For instance, in 2015, the anonymous author of a BBC article about a lawsuit by Rihanna wrote:

“The BBC’s legal correspondent Clive Coleman said this was the first reported English case of a celebrity claimant successfully relying on passing off to claim compensation for the unauthorised use of their personal image.”

Right: but was it or wasn’t it the first? Is there some doubt about this assertion? If one’s own legal correspondent says so, shouldn’t that be enough to report it ex cathedra? Passages like these have the effect of turning the spotlight away from the brand-name reporter and on to the mysterious online author. If Coleman is not entirely to be trusted, as this distancing suggests, who is actually speaking for the BBC? Is it the person writing the article?

However, in the ITV piece, the effect is slightly different. When this author says:

“Deputy Political Editor Anushka Asthana, who has spoken to sources in Whitehall, has the following explanation of what is happening with Ms Gray’s report”

the tone is not cautionary or distancing, but something rather more familiar: it’s introductory, the sound of one person handing over to another. In other words, it’s the sound of TV news.

The whole format of television current affairs is predicated on journalists asking other journalists what’s going on. “Alex is one of the few reporters still in Kandahar, and she joins us on on the line now. Alex, what can you tell us?” This, perhaps, is why this phenomenon is common on broadcasters’ news sites, but never seen elsewhere.

Newspaper hacks have their byline at the top of their work, but TV news correspondents have always needed someone else to introduce them. So the voice of the unbylined author that can seem so baffling to newspaper readers may not be the incorporeal conscience of the BBC: perhaps it’s just the voice of a facilitator in the middle, or a ringmaster introducing the acts. Perhaps It’s really the voice of a newsreader, but translated from the studio to the page?

Credible edibles

23 Nov

Regular reader Steve has spotted this in Charles County, Maryland, where a potentially alarming incident involving some schoolchildren seems to have lost something in translation on the website of WTOP-FM, Washington’s top news radio station.

If you’re as hardened and streetwise as, er, a sub-editor, you may know that “edibles” in this sense is starting to mean “way of consuming marijuana orally rather than by smoking”: it refers to the modern equivalent of cannabis brownies and so on. If not, you may be more than slightly puzzled as to what all the fuss is about.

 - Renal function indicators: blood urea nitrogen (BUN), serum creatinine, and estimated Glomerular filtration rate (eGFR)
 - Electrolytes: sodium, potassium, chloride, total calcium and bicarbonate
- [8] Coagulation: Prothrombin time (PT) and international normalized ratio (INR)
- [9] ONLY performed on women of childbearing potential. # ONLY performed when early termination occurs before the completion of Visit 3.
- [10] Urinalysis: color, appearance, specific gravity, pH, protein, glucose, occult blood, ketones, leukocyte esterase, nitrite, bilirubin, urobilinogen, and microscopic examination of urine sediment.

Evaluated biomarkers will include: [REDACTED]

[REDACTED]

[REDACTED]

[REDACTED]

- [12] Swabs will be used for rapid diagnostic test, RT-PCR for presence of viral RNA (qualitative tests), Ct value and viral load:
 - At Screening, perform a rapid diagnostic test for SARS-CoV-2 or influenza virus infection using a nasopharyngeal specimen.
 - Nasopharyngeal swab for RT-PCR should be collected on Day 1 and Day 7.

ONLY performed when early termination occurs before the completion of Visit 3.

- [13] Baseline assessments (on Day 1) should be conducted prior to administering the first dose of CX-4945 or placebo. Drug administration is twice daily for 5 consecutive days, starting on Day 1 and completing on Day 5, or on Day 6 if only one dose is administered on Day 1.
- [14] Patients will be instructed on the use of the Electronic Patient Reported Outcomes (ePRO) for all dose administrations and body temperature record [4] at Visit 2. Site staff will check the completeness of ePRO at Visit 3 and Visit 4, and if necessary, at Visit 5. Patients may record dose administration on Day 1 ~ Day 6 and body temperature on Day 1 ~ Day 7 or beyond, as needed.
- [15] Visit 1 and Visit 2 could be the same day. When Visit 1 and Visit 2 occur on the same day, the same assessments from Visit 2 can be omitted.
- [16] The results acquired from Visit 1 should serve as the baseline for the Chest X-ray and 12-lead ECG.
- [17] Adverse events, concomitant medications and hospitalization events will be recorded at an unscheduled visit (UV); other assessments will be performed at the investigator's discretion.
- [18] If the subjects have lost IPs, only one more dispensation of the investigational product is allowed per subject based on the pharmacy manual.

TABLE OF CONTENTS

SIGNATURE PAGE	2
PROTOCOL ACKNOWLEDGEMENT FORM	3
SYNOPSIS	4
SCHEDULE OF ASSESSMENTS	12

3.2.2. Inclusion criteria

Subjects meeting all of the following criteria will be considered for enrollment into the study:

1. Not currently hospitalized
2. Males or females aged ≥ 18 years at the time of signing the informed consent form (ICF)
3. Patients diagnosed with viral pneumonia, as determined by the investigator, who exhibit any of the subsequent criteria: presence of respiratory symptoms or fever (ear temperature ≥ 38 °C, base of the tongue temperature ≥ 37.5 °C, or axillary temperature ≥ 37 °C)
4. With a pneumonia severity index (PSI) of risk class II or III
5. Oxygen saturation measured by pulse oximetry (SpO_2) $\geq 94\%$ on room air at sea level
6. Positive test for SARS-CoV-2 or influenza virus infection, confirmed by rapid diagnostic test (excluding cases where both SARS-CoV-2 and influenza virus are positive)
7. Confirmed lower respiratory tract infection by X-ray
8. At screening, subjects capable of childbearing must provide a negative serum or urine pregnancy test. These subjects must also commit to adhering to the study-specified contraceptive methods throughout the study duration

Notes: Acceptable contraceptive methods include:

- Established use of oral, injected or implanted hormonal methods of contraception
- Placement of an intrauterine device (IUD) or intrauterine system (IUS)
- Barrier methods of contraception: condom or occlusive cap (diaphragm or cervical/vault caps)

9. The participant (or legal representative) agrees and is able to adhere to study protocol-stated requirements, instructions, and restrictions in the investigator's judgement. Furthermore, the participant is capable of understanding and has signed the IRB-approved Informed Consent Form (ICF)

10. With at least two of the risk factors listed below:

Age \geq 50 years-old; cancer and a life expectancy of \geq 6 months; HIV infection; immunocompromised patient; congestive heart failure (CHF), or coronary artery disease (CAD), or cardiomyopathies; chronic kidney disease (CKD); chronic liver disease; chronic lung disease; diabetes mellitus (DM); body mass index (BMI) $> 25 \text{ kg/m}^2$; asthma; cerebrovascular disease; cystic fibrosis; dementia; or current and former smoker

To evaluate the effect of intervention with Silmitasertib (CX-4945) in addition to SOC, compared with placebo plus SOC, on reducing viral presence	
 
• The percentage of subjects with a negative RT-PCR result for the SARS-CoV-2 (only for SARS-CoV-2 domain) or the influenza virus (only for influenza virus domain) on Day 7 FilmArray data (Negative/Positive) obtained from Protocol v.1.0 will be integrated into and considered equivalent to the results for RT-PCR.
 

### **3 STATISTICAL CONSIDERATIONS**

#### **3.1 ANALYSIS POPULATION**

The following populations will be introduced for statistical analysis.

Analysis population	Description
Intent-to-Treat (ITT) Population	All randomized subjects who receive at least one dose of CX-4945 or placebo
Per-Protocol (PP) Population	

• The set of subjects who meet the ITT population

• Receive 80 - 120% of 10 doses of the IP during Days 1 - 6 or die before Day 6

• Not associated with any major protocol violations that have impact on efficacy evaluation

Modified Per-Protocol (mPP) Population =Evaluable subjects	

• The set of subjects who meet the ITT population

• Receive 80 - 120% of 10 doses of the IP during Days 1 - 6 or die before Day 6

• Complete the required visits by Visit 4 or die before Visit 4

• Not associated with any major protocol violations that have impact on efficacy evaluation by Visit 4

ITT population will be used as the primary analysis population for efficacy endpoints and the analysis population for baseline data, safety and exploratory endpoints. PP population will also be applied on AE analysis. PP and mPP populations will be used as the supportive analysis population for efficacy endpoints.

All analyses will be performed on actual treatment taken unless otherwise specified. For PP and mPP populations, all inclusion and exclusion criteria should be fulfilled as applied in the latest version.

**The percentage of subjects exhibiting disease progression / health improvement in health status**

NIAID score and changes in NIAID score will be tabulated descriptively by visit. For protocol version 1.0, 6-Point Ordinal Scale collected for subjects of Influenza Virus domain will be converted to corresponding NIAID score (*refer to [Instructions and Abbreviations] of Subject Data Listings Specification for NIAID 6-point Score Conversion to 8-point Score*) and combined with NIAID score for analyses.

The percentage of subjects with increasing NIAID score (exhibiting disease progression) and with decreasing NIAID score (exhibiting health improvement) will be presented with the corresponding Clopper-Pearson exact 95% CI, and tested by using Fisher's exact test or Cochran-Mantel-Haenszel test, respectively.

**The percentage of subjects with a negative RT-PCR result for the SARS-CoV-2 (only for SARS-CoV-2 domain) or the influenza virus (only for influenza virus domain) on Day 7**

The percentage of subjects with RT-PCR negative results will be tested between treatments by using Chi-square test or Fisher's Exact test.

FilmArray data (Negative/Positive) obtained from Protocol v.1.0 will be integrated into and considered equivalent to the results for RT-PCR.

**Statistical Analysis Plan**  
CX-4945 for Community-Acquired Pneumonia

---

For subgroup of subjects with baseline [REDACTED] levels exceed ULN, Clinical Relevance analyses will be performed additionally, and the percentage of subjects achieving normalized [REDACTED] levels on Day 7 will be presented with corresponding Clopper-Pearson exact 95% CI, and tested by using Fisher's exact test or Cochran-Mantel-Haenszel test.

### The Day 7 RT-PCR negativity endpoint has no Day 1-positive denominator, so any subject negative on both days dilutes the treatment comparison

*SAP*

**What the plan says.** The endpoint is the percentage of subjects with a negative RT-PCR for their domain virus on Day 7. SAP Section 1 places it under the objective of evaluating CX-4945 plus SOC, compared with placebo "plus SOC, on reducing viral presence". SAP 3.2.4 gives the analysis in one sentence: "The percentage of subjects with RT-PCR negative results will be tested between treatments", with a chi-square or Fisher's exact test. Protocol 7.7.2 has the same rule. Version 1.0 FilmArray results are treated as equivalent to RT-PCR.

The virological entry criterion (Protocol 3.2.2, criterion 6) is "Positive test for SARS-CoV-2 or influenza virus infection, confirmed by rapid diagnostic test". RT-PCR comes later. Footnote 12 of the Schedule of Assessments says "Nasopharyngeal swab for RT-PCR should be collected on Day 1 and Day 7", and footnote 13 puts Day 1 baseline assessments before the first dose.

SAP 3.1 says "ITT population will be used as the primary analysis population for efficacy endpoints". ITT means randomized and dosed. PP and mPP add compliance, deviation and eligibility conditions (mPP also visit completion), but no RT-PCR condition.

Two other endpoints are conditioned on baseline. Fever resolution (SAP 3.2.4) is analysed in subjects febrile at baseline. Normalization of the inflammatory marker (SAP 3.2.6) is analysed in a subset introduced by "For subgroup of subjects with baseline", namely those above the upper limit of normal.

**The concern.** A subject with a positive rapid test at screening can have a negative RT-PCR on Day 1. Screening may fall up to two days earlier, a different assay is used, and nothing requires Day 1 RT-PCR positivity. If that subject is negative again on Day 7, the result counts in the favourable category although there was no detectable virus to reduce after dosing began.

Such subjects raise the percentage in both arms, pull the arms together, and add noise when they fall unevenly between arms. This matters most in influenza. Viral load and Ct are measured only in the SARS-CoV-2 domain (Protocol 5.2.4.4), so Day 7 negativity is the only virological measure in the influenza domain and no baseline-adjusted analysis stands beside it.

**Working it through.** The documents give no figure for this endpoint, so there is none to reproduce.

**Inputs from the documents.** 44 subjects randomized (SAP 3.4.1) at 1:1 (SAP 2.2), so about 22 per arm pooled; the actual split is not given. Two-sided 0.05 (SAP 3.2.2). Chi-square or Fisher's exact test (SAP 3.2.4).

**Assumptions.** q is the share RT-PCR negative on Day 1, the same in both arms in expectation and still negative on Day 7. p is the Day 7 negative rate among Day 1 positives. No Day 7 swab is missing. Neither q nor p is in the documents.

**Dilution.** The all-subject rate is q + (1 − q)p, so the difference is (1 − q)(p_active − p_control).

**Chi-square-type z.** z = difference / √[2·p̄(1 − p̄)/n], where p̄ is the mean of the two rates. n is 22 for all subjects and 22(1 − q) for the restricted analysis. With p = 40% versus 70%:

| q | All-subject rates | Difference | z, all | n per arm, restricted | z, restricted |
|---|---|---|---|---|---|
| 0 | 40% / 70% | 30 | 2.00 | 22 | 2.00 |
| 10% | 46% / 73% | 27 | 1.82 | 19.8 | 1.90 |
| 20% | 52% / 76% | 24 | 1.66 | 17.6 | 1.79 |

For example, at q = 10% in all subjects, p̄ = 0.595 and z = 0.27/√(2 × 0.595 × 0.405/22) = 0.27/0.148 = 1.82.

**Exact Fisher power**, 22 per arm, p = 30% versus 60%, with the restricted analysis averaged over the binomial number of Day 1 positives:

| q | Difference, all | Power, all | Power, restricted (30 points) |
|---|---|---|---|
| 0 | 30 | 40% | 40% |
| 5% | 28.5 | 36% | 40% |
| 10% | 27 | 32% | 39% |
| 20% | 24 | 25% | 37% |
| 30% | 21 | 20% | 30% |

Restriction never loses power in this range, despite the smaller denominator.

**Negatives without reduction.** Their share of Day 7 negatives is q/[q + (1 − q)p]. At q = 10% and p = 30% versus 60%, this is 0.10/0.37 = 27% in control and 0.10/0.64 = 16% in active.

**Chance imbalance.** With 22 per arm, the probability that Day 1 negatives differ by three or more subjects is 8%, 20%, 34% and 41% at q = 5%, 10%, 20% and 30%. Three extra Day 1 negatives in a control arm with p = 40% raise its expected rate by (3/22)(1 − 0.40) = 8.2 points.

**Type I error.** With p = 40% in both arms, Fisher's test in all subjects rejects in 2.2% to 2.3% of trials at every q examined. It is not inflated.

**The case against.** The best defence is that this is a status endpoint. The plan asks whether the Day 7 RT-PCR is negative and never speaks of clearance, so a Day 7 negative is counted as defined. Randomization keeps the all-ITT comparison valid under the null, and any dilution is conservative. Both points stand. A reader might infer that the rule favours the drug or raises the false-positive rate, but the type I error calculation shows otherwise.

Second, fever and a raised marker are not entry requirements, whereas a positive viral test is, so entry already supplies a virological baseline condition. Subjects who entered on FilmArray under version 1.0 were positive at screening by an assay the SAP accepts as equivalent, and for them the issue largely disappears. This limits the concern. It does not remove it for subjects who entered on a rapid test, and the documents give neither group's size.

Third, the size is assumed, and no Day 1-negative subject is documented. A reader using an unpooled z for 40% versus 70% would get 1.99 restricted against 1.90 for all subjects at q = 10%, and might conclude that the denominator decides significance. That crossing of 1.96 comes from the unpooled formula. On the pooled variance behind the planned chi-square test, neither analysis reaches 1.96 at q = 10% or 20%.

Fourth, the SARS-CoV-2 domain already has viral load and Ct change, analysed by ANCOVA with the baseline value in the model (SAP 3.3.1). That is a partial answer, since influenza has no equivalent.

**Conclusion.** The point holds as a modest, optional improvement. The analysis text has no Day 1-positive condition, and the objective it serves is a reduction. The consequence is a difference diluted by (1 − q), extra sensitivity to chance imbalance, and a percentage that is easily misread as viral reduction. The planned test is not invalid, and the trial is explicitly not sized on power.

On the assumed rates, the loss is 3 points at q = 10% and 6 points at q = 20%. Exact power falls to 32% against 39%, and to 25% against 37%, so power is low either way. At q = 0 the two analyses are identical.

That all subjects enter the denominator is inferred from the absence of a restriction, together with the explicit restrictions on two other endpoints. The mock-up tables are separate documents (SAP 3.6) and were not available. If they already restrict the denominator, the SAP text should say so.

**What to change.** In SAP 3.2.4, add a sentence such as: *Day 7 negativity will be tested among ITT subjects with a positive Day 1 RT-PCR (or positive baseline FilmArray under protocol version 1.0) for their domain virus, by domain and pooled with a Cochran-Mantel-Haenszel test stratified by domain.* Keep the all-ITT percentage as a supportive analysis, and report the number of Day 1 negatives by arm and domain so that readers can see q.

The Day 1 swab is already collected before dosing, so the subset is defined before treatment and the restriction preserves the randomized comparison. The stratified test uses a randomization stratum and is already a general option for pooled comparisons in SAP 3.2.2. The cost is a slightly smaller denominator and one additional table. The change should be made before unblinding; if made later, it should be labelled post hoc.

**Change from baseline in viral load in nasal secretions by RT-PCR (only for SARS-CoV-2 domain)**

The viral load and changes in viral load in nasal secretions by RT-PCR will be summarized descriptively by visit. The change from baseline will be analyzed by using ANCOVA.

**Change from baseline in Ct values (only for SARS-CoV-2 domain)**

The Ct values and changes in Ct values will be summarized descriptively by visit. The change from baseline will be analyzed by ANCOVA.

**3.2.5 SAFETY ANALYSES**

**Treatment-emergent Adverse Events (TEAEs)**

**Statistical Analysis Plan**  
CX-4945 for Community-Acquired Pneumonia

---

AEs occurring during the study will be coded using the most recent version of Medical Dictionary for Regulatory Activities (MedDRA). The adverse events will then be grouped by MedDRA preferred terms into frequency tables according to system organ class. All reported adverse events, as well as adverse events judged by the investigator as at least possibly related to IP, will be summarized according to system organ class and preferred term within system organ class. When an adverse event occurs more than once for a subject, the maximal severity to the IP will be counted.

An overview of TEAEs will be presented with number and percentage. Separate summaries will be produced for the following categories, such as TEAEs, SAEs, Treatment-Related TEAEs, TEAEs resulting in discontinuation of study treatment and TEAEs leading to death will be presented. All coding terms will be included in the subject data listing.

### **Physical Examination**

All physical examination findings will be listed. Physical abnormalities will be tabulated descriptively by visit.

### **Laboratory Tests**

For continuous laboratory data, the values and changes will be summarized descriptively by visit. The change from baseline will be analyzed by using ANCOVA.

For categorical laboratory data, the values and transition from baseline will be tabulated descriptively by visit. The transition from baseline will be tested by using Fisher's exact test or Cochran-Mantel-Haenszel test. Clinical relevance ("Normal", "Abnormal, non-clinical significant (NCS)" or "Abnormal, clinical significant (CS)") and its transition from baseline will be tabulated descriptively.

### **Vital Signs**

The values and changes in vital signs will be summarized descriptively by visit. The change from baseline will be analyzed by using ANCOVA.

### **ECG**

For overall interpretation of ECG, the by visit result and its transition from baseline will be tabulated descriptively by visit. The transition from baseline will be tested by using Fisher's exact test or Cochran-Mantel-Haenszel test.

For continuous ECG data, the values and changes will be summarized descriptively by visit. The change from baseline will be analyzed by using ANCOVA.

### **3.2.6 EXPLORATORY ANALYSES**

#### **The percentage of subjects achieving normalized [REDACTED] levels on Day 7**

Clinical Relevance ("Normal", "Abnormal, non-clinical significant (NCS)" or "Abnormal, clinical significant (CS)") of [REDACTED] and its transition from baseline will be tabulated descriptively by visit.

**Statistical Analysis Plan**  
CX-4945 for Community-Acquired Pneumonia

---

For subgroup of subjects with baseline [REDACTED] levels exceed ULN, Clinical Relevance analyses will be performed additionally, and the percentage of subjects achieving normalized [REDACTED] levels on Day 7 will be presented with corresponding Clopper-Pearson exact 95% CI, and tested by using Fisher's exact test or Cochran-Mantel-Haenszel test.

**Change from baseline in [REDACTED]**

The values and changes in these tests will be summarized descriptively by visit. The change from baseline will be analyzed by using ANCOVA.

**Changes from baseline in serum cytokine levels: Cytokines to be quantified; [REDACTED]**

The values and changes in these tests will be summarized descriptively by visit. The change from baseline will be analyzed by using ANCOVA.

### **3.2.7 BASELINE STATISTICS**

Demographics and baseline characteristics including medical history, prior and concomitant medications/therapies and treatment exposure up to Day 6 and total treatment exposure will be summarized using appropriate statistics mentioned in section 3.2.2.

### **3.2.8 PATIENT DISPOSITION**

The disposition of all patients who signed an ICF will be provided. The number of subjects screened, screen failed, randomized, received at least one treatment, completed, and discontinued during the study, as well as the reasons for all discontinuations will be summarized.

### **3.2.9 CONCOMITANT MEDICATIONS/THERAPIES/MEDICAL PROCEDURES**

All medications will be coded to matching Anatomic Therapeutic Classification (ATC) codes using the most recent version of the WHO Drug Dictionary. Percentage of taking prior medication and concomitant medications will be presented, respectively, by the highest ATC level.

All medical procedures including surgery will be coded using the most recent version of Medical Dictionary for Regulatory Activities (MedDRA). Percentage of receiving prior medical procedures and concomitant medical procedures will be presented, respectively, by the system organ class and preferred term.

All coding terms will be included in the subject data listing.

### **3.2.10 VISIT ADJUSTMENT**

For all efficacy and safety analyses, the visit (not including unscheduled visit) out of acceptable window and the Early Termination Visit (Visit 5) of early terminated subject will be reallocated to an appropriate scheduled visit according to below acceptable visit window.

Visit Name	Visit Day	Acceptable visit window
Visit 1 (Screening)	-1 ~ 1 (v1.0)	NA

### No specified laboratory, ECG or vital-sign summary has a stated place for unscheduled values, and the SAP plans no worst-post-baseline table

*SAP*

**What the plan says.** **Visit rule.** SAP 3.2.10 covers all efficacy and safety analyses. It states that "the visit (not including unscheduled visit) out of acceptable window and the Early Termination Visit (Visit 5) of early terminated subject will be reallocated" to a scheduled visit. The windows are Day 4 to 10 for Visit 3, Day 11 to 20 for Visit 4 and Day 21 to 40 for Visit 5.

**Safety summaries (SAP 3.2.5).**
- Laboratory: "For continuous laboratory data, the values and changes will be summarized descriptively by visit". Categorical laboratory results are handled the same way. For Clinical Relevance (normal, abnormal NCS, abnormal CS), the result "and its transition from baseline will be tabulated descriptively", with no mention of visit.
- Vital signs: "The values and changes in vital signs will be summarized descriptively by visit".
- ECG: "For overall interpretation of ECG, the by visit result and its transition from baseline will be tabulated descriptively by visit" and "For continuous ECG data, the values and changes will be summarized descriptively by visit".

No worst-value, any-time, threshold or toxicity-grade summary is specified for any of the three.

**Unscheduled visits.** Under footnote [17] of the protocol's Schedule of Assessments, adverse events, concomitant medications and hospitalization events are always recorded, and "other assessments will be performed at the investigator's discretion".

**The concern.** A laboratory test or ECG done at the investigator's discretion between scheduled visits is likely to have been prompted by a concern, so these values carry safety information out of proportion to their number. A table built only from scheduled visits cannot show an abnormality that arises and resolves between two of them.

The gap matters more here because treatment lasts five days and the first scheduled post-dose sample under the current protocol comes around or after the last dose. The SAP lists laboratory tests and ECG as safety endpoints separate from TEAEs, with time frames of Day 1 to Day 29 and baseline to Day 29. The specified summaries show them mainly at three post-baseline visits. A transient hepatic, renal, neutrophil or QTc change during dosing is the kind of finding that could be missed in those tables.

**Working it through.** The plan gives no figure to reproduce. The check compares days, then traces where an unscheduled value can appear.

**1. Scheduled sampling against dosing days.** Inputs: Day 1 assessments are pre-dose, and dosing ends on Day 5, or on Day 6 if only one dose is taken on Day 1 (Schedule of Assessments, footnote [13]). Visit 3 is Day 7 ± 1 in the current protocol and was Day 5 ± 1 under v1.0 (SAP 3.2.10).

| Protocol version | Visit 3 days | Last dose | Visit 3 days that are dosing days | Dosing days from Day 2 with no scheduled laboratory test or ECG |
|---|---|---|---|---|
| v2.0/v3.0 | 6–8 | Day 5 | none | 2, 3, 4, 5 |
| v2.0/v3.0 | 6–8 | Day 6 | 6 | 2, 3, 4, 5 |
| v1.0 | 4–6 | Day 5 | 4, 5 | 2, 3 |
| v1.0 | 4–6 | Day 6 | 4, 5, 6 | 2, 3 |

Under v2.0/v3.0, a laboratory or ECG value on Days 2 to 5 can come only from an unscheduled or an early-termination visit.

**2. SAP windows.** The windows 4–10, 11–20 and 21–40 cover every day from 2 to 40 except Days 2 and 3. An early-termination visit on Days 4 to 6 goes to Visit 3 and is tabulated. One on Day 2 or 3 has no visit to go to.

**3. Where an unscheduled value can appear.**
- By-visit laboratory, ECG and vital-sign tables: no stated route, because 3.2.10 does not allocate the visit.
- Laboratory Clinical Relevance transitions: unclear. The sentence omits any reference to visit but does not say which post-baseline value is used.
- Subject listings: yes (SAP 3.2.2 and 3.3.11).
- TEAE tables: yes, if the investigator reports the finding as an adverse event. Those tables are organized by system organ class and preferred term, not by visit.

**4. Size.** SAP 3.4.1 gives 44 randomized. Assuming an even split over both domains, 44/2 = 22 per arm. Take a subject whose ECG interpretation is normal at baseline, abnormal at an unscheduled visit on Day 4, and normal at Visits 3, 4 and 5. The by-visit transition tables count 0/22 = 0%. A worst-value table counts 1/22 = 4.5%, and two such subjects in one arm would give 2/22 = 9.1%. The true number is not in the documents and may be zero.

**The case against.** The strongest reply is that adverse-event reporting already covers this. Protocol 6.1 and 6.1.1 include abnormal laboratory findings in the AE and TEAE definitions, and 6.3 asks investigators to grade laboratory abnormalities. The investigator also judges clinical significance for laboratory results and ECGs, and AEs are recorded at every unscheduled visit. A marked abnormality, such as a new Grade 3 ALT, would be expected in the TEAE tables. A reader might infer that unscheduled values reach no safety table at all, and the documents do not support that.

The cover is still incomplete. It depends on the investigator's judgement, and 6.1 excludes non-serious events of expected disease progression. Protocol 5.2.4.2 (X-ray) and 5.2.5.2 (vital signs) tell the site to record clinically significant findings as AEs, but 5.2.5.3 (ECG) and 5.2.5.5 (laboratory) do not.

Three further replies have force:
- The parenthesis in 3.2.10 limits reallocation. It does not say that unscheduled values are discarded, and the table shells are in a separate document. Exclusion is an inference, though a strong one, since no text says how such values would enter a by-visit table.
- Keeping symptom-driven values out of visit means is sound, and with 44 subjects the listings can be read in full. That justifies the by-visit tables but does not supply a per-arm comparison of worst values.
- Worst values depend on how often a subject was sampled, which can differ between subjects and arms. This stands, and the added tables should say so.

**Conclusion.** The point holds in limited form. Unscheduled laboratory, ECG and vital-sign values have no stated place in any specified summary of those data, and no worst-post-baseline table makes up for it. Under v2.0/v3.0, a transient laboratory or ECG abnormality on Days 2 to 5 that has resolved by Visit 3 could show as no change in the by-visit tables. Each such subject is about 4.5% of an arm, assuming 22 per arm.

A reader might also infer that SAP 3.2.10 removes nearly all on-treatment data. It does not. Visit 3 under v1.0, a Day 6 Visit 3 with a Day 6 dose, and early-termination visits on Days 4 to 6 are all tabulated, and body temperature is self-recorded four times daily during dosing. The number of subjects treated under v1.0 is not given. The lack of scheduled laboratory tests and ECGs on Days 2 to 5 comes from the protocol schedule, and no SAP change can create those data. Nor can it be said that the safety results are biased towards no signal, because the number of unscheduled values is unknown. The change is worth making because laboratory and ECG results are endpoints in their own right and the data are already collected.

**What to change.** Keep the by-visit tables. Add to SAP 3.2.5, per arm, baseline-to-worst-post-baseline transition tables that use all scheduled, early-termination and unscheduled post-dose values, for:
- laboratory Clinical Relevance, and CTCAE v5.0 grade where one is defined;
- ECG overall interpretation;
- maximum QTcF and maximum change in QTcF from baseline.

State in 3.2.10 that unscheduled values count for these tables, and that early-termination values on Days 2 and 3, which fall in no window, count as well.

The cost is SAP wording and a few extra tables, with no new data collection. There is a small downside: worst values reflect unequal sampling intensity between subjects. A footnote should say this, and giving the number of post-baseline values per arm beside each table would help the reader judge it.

That definition hasn’t made it into Collins, the Tribune’s house dictionary, yet, but it is now on Merriam-Webster Online. Even the dictionary, however, may not be able to help us with this paragraph:

You sense the first sentence may be missing some key words before “contained”. But I’m not sure what kind of garble has taken place in the second one. It’s positively alarmist: as Steve says, does this mean inedible candy is probably safer?

Thankfully, everyone seems to be all right:

(Hang, on I thought you said earlier they’d definitely eaten some?) But if the principal’s letter to parents went out with anything like that muddle over “edible candy” in it, who knows what the queues might now be like outside the county’s sweetshops.

Workin’ for MTA

14 Sep

Somebody else seems to be as intrigued by New York subway signs as this blog is:

It does make a good poem, probably entitled “Z”:

To Jamaica Center

Weekday afternoons.

Express to Myrtle Avenue,

PM rush,

Skip-stop

***

Other times,

All stops

But for a public information notice, it is, as we have had occasion to discuss before, a bit short of words. And this time we’re dealing with the kind of comprehension-bending complexity that only the Metropolitan Transportation Authority can produce. If you find the semi-fast service to Amersham a bit confusing, get a load of this, and imagine trying to put it on a sign:


“The J operates at all times while the Z, operating internally as its rush-hour variant, runs with six trips in each peak direction on weekdays; both services run through the entirety of the BMT Archer Avenue and Jamaica lines, via the Williamsburg Bridge, and the Nassau Street Line between Jamaica Center–Parsons/Archer in Jamaica, Queens, and Broad Street in Lower Manhattan. When the Z operates, the two services form a skip-stop pair between Sutphin Boulevard–JFK and Myrtle Avenue-Broadway. In addition during rush hours and middays in the peak direction, they run express in Brooklyn between Myrtle Avenue-Broadway and Marcy Avenue, bypassing three stations. At all other times, only the J operates, serving every station on its entire route. (per Wikipedia)

So, what we have is:

• a platform from which two services run along the same line, the Z train and the J train

and

• the Z train is an express that misses out stops, and the J train is a “local” that stops at all stations. Fine.

BUT